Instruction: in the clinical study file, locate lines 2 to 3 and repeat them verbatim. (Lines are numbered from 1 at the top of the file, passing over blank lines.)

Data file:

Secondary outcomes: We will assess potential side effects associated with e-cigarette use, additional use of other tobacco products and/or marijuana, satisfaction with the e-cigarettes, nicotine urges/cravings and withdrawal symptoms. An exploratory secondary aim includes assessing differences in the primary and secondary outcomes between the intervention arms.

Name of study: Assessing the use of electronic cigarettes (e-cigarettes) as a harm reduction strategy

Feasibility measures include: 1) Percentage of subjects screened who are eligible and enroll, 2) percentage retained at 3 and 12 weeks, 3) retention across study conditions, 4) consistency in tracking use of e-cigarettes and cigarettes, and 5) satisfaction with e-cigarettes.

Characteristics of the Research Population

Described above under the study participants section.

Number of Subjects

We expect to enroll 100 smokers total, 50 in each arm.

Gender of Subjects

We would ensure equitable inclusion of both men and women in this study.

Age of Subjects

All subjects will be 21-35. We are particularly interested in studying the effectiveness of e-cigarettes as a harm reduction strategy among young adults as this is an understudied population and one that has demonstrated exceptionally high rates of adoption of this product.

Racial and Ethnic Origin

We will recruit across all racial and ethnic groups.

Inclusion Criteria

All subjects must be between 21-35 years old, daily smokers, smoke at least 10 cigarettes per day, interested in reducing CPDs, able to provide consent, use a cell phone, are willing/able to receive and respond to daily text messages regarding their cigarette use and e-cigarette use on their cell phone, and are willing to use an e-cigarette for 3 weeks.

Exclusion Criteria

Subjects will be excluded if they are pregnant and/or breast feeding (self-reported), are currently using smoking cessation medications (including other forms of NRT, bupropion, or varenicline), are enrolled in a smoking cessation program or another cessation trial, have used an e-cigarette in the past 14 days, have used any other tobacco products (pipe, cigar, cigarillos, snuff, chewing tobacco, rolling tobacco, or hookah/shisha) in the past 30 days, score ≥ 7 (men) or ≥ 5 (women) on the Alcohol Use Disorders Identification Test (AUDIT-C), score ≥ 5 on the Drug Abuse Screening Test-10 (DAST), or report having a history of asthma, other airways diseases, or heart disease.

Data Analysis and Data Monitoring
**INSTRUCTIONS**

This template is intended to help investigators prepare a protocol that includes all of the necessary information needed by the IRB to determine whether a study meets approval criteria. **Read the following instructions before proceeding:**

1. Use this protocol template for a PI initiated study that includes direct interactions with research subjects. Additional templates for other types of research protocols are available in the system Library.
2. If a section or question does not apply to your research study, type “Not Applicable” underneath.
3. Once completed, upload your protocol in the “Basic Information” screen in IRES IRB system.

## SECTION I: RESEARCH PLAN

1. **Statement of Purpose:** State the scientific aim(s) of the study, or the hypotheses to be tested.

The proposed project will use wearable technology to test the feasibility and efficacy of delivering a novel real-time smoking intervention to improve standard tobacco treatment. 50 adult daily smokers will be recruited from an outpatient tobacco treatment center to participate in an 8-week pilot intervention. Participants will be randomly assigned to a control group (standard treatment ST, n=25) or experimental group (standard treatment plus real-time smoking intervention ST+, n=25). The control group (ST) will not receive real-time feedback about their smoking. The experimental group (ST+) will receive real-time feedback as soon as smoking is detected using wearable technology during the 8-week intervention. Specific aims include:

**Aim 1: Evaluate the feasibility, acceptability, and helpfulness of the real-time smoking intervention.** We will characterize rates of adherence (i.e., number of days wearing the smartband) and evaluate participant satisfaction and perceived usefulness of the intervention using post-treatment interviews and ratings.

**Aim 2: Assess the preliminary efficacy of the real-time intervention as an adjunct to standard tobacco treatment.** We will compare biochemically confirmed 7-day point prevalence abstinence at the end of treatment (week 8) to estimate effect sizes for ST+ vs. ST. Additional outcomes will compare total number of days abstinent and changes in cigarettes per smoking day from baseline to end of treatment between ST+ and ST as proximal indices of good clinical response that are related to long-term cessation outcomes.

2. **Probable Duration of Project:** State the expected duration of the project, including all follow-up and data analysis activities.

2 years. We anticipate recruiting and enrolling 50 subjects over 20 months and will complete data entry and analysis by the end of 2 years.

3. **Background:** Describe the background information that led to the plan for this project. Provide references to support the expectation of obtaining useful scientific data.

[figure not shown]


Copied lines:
Name of study: Assessing the use of electronic cigarettes (e-cigarettes) as a harm reduction strategy

Feasibility measures include: 1) Percentage of subjects screened who are eligible and enroll, 2) percentage retained at 3 and 12 weeks, 3) retention across study conditions, 4) consistency in tracking use of e-cigarettes and cigarettes, and 5) satisfaction with e-cigarettes.